The MP3Tunes verdict gives media companies some long-sought leverage against online service operators, which keep claiming that their only responsibility is to respond to each takedown notice, one at a time. This is one — but only one — step of the many needed to clarify the rights of copyright owners and responsibilities of service providers to protect copyrights. And as far as we can tell now, it does not obligate service providers to implement any technologies or take any more proactive steps to reduce infringement. Yet it does now seem clear that if service providers want to look the other way, they at least have to keep quiet about it.
As for Robertson, he continues to think of new startup ideas that seem particularly calculated to goad copyright owners. The latest one, radiosearchengine.com, is an attempt to turn streaming radio into an interactive, on-demand music service a la Spotify. It lets users find and listen to Internet streams of radio stations that are currently playing specific songs (as well as artists, genres of music, etc.).
Radiosearchengine.com starts with a database of thousands of Internet radio stations, similar to TuneIn, iHeartRadio, Reciva, and various others. These streaming radio services (many of which are simulcasts of AM or FM signals) carry program content data, such as the title and artist of the song currently playing. Radiosearchengine.com retrieves this data from all of the stations in its database every few seconds, adds that information to the database, and makes it searchable by users. Robertston has even created an API so that other developers can access his database.
Of course, radiosearchengine.com can’t predict that a station will play a certain song in the future (stations aren’t allowed to report it in advance), so users are likely to click on station links and hear their chosen songs starting in the middle. But with the most popular songs — which are helpfully listed on the site’s left navbar — you can find many stations that are playing them, so you can presumably keep clicking until you find the song near its beginning.
This is something that TuneIn and others could have offered years ago if it didn’t seem so much like lawsuit bait. On the other hand, Robertson isn’t the first one to think of this: there’s been an app for that for at least three years.
“Netflix for E-Books” Approaches Reality October 7, 2013Posted by Bill Rosenblatt in Publishing, Services.
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Back in 2002, a startup company called listen.com had just concluded licensing deals with all of the (then five) major labels. The result was Rhapsody: the “celestial jukebox” finally brought to life, the first successful subscription on-demand music service. Rhapsody — whose original focus on classical music must have made it seem like a low-impact experiment to the majors — didn’t get on the map until they closed those deals.*
Eleven years later, something analogous is happening in the world of book publishing. Last week, the popular document sharing site Scribd obtained licenses to all backlist titles from HarperCollins, one of the Big Five trade book publishers (along with Penguin Random House, Simon & Schuster, Macmillan, and Hachette), for an $8.99/month all-you-can-read subscription service. It should only be a matter of time before the other four trickle in. The service had been in “soft launch” mode since January with catalogs from smaller publishers such as RosettaBooks and SourceBooks.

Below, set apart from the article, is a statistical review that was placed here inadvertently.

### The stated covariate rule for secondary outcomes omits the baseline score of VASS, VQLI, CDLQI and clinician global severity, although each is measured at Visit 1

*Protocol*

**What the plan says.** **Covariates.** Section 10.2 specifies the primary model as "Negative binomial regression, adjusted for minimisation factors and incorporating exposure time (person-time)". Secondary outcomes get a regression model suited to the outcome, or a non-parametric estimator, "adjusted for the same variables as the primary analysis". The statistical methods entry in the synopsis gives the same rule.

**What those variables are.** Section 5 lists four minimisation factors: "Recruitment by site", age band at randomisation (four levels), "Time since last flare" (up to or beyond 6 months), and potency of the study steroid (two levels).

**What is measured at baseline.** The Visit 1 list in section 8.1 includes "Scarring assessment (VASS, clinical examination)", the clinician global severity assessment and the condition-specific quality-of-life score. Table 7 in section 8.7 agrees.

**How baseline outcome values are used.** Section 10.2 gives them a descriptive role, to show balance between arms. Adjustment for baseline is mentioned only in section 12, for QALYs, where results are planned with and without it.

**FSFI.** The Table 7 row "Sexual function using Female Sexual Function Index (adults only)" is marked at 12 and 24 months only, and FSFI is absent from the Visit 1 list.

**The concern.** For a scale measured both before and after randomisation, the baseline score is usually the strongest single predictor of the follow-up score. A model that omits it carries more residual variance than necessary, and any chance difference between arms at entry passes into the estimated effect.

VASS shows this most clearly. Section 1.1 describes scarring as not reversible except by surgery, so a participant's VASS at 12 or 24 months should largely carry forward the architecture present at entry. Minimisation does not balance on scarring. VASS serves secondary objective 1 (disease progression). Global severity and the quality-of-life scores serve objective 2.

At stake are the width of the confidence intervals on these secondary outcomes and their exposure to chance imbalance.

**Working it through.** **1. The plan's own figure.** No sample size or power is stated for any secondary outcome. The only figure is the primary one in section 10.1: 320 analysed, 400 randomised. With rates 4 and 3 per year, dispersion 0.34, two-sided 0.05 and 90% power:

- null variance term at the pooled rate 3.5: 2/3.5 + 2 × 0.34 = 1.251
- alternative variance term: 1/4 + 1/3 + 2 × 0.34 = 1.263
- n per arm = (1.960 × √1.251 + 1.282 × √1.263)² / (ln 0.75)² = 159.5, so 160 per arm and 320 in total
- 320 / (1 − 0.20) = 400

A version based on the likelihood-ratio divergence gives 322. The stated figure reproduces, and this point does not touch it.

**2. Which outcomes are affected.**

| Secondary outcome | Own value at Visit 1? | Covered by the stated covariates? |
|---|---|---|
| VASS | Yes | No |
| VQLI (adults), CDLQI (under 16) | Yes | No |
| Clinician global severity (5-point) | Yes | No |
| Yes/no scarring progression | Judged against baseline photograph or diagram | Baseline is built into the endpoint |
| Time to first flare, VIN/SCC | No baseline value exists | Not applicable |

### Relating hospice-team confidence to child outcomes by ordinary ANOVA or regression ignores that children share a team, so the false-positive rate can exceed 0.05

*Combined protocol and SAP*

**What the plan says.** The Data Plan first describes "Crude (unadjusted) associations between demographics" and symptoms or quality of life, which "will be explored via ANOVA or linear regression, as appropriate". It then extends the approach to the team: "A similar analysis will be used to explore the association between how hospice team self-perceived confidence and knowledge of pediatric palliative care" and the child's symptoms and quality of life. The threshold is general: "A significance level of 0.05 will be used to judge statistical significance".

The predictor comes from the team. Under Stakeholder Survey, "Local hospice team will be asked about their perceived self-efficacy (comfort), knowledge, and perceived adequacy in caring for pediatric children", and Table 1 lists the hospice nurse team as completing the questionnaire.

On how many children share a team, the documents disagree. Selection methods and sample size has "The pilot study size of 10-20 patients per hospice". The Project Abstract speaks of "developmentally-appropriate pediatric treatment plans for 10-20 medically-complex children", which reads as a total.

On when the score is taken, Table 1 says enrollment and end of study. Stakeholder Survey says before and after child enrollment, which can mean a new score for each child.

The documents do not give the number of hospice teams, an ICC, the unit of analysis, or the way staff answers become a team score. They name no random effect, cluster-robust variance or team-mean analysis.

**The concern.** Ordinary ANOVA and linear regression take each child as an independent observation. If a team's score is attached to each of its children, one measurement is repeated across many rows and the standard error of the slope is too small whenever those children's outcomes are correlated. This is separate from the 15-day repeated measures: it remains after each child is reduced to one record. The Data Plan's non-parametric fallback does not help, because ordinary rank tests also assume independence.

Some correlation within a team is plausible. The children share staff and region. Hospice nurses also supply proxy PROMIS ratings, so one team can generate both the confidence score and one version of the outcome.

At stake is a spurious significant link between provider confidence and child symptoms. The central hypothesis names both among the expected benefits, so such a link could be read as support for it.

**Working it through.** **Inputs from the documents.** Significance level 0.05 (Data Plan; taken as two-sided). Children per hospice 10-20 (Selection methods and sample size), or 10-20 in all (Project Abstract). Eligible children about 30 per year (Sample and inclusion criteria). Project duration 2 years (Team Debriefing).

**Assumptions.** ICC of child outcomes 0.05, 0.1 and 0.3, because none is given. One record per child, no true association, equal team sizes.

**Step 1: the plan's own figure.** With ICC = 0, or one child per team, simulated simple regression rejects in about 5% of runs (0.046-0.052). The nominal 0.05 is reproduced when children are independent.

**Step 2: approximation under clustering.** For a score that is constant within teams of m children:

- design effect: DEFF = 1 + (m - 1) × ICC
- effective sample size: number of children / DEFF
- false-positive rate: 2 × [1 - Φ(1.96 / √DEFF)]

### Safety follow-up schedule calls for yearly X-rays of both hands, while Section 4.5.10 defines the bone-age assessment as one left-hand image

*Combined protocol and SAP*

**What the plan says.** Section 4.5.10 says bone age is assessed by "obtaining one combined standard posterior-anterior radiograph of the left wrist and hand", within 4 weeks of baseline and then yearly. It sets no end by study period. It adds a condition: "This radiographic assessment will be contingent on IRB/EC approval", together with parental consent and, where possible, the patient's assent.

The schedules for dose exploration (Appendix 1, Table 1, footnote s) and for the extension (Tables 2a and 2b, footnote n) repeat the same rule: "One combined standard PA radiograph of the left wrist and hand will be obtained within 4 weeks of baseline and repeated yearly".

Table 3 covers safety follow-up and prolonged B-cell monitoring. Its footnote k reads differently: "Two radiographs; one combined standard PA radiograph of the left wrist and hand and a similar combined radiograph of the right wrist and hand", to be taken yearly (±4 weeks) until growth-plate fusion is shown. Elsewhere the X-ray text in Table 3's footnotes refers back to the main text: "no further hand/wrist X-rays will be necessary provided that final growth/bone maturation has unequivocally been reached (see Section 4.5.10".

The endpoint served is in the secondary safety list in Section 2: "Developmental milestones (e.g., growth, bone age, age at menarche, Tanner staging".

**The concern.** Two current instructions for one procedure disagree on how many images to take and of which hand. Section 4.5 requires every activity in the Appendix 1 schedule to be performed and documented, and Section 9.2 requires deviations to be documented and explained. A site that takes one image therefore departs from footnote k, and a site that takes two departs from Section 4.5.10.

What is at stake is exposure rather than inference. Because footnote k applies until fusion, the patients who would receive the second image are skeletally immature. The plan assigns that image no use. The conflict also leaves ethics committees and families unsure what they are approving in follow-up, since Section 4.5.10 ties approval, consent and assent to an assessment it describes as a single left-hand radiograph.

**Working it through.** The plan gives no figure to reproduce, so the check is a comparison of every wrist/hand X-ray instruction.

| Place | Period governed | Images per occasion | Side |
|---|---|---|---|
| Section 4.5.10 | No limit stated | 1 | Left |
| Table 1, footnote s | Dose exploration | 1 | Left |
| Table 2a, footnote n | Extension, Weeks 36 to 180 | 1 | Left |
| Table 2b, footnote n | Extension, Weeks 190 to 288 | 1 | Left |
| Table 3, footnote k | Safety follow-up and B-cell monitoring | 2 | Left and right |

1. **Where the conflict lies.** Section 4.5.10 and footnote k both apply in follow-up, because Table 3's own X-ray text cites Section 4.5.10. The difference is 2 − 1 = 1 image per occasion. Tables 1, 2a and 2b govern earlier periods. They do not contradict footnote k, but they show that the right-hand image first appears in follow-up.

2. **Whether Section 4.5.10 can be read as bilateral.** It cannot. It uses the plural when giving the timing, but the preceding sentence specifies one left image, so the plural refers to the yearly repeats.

Why Scribd and not Oyster or any of the others? Because Scribd already has a huge user base — 80 million monthly visitors — making it an attractive existing audience instead of a speculative one.
Scribd started in 2006 as sort of a “YouTube for documents.” The vast majority of the documents on the site were free; many were individual authors’ writings, corporate whitepapers, court filings, and so on. Scribd also enabled authors to sell their documents as paid downloads (DRM optional). Eventually some publishers put e-books up for individual sale on the site, including major publishers in the higher ed and scholarly segments.
The publishing industry has been buzzing about the possibility of a “Netflix for books” for a couple of years now. A few startups, such as Oyster, have built out the infrastructure but have only gotten licenses from smaller publishers and independent authors. At least for now, only Scribd has a major publisher deal; that will make all the difference in taking the subscription model for e-books to the mainstream. Like it or not, major content providers are key to the success of a content retail site.
From a technical standpoint, Scribd’s subscription service has more in common with music apps like Rhapsody and Spotify than with video services like Netflix. Like those music services, Scribd is mainly a “streaming” service, a/k/a “cloud reading,” in that it retrieves content in small chunks instead of downloading entire e-books but also gives users the option of downloading content to their mobile devices. (Thereby enabling me to use it on the subways in NYC.) Files stored on mobile devices are obfuscated or encrypted, so that users will not have access to them anymore if they cancel their subscriptions. And also analogously to the interactive streaming music services, Scribd uses a simple proprietary “good enough” encryption scheme instead of a heavyweight name-brand DRM technology such as the Adobe DRM used with the Nook, Kobo, Sony Reader, and Bookish systems.